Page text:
1. I like Shelby Foote’s trilogy on the Civil War; the man knows how to tell a tale. He does, however, give the impression that it was a contest to see which side was beset with more and worse prima-donnas.

        1. Like that book about the British in WWI entitled _The Donkeys_, from the German comment that the British were lions led by donkeys. A fascinating account of how not to lead/order men.

      2. (Nods) The reasons the Confederates lasted as long as they did in the West were as follows: A. Henry Halleck hated Grant’s guts; B. Don Carlos Buell had no idea what he was doing; C. George Thomas was mistrusted due to being a Virginian; D. Braxton Bragg couldn’t lead men, but he could make sure they were supplied.

      3. It depends on what you mean by “superior.” The South was more rural than the North, which meant it had enlistees who knew how to shoot where the North had to train men with little to no experience with firearms. It made enough of a difference that after the war a group of Union officers got together and created an organization to promote peacetime practice and training with firearms. It was called the National Rifle Association.

        Arguably, this, along with horsemanship, was a wash when faced with Union soldiers with similar backgrounds. Where you have men on equal footing, the huge issue should be officers, logistics, and the means to supply an army in the field. The South failed at the last two. Officers may have been a wash as well.

        Still, it’s perhaps notable that the Union did post-war interviews with former Confederates. Can’t recall all of that, but one of the things that shook out was that nice, shiny brass buttons made nice shiny, targets.

        1. One notices that when Sheridan was given freedom to use the cavalry to chase down J.E.B. Stuart, it went very hard on Confederate cavalry.

          1. OTOH, even Joe Wheeler, who Forrest considered so poor an officer that he refused to work with him after one battle, continued operation, and then there’s a Mosby, who counted it a success when the Union had to expend manpower to protect from raids. There was also an officer I can’t recall at the moment who made a credible threat for a stunt raid on DC before election. He couldn’t have held it, which would have made it a stunt.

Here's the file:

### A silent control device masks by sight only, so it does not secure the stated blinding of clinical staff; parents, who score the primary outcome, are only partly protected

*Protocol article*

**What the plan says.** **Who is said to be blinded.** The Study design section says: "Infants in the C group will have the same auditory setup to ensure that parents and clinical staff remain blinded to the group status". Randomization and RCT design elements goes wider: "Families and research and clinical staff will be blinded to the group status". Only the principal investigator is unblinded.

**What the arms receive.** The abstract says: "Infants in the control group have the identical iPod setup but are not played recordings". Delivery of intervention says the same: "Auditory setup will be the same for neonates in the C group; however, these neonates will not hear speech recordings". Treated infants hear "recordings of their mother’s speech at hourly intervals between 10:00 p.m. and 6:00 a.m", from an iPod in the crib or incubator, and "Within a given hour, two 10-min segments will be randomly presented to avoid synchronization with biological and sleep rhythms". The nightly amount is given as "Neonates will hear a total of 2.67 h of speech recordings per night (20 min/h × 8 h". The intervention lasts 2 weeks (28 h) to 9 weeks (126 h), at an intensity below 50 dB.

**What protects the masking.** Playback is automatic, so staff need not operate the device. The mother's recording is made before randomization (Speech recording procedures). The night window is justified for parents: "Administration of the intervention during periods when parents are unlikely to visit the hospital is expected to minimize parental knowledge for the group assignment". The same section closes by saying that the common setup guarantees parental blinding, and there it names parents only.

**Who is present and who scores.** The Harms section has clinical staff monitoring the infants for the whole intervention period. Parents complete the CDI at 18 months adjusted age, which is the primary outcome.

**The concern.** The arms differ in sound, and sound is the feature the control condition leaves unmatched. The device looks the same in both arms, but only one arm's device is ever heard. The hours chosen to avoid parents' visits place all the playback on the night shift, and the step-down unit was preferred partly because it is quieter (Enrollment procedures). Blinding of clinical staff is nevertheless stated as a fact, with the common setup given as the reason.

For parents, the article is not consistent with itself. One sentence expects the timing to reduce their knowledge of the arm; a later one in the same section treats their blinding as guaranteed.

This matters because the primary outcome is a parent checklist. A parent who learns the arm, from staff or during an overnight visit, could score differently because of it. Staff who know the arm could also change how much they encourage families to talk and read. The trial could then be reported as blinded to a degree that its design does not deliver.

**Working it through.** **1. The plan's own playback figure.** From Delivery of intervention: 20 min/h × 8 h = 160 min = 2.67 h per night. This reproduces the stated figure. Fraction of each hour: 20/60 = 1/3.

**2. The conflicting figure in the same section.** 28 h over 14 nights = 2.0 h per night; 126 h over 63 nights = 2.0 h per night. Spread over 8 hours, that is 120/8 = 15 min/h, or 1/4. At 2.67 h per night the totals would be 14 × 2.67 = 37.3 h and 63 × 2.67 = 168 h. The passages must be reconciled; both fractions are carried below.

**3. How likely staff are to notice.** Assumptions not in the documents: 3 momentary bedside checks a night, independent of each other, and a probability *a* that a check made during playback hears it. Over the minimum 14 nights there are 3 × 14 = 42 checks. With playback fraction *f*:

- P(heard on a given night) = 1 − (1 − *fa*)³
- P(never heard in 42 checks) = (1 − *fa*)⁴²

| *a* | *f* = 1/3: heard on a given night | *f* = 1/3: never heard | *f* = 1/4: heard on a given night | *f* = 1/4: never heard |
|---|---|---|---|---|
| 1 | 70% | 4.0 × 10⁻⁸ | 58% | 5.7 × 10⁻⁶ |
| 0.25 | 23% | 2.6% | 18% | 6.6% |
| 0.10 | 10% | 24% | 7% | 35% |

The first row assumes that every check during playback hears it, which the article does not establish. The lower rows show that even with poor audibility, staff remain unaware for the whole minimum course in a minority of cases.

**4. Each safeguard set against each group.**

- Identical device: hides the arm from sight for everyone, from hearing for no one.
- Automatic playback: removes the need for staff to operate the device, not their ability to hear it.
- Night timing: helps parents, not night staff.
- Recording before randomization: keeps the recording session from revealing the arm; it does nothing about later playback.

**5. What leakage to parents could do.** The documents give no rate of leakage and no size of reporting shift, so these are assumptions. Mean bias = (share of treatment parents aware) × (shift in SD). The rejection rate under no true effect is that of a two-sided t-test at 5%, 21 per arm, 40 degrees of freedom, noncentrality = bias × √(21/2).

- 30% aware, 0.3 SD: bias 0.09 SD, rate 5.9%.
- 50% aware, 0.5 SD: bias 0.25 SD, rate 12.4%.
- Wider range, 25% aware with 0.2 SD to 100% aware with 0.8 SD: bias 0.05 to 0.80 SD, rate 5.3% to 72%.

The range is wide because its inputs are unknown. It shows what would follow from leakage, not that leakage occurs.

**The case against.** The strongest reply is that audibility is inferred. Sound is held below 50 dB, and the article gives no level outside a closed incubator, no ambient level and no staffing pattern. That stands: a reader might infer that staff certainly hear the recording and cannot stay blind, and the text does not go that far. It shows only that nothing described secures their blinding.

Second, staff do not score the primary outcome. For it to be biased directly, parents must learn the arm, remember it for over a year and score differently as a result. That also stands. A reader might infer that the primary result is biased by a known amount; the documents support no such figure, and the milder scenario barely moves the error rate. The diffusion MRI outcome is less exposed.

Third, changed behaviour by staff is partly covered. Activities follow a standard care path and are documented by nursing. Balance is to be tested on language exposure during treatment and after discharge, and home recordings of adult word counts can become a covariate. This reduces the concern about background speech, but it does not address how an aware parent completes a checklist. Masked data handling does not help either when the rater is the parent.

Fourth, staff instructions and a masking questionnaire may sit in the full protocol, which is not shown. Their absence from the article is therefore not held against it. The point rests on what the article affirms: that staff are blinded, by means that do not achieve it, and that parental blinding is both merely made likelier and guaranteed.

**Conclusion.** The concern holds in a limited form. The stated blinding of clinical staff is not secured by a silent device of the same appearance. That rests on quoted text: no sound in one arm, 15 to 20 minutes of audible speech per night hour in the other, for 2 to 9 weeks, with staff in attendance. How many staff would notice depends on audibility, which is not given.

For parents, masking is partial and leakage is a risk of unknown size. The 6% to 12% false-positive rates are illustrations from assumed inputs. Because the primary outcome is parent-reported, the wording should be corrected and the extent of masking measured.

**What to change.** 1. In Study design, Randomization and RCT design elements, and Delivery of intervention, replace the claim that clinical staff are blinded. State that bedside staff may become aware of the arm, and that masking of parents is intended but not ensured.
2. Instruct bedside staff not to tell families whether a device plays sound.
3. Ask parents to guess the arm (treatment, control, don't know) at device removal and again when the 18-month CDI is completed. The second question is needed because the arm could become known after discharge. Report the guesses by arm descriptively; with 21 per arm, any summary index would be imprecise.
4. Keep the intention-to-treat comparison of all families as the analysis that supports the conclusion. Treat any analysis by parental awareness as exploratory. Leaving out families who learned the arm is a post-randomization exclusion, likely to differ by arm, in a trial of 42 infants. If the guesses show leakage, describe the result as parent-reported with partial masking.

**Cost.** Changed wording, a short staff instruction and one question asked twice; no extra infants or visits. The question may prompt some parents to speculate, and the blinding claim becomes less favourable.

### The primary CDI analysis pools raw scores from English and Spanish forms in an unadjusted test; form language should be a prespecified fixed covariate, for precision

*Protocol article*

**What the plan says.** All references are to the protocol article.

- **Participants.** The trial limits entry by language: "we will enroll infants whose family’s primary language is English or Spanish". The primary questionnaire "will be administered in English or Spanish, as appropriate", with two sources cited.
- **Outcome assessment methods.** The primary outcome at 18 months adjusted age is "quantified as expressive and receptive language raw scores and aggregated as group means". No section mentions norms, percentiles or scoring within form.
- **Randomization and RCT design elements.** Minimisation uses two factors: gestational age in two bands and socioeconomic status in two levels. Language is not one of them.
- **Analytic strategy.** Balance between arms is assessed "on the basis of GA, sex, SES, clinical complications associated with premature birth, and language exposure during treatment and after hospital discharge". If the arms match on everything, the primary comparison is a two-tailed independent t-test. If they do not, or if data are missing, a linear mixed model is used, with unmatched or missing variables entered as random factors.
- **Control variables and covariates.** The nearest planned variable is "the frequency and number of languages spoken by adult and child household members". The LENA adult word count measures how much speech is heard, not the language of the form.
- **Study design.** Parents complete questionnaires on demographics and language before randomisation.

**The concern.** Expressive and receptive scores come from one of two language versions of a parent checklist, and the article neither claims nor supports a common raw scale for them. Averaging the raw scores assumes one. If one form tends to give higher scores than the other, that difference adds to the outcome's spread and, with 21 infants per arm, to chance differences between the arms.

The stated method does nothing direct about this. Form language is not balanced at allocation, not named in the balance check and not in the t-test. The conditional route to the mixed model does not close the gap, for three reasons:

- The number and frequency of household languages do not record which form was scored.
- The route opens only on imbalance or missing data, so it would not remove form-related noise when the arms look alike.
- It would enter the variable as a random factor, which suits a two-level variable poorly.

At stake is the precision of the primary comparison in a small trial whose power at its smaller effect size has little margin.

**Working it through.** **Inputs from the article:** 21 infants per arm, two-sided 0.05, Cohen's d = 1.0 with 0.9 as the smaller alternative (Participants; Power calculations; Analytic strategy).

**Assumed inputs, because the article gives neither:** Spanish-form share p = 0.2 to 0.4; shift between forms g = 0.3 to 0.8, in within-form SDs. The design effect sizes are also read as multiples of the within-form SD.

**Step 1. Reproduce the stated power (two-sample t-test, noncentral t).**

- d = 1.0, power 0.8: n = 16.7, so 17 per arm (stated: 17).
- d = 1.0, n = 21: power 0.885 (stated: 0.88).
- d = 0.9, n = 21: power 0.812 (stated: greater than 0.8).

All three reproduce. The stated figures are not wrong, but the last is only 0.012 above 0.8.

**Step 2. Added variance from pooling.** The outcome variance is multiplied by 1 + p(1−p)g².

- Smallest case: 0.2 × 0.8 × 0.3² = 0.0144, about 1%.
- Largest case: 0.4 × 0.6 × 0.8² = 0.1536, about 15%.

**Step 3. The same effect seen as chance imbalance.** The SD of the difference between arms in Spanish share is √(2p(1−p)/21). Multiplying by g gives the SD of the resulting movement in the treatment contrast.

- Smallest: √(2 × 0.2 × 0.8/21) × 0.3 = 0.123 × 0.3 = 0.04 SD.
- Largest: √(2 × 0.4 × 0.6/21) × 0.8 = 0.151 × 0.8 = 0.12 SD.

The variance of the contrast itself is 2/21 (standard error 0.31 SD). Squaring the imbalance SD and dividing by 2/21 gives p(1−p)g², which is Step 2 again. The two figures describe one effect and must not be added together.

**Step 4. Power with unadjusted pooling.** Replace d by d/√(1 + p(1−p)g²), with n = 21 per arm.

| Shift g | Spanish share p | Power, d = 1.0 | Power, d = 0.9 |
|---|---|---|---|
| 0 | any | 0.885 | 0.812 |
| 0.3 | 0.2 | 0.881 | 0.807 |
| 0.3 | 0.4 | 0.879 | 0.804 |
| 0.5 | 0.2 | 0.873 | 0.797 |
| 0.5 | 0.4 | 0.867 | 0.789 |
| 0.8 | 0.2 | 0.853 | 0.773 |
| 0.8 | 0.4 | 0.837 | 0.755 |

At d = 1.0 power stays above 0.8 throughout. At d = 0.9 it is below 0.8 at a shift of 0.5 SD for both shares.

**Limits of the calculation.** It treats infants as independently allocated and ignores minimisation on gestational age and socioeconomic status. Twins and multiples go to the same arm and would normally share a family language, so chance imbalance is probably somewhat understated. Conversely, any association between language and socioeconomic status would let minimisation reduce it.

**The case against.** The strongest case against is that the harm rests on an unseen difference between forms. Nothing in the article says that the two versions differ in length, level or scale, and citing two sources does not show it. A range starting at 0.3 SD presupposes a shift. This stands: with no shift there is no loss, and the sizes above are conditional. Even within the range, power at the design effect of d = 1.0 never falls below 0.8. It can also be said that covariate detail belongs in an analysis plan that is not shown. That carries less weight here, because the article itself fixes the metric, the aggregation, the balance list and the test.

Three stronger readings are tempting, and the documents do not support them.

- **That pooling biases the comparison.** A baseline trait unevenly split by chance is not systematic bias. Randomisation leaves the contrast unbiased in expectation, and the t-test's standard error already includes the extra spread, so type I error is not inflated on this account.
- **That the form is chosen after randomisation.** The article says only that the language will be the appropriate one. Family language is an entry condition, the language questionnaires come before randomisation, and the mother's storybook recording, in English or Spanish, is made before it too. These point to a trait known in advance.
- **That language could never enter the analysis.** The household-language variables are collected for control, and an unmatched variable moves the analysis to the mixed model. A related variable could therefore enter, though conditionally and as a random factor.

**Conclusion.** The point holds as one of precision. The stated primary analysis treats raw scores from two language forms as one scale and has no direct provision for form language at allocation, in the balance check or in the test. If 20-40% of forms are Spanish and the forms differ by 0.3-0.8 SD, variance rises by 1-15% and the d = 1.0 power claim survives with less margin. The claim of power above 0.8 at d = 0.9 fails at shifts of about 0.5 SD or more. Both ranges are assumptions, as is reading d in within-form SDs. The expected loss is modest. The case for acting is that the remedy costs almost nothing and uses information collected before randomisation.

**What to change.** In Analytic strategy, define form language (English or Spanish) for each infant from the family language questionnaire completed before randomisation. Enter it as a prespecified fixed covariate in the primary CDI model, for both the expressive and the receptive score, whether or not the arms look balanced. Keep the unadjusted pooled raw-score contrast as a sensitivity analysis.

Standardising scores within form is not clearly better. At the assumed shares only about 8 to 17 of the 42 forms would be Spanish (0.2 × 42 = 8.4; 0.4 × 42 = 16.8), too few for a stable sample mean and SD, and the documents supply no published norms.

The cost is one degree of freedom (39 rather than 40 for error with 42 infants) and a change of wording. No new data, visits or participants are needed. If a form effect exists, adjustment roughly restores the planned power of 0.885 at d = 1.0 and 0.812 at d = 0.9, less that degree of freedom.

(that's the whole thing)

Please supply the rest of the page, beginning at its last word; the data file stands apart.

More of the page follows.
1. Jubal Early, 1864 Shenandoah Valley campaign. It ended up backfiring, as that was what caused Lincoln to order Grant to put Sheridan on his tail and torch the Breadbasket of the Confederacy.

      4. The thing is, the Confederates didn’t need to WIN the war. All they needed to do was refrain from losing it. That makes it a lot closer.

        1. One miscalculation on the Confederate part was that the Union would have to conquer an area about the size of Europe, and no one had pulled that off before, not even the Romans or Napoleon.

          The story goes that one fire-eater who boasted the South could lick Yankees with corn stalks was goaded about his statement after the war. “D*** Yankees wouldn’t fight with corn stalks” is supposed to have been his reply.

          1. The corn-stalk remark is actually of more recent vintage; at least the first this Southern boy heard of it was when Lewis Grizzard used it in a column,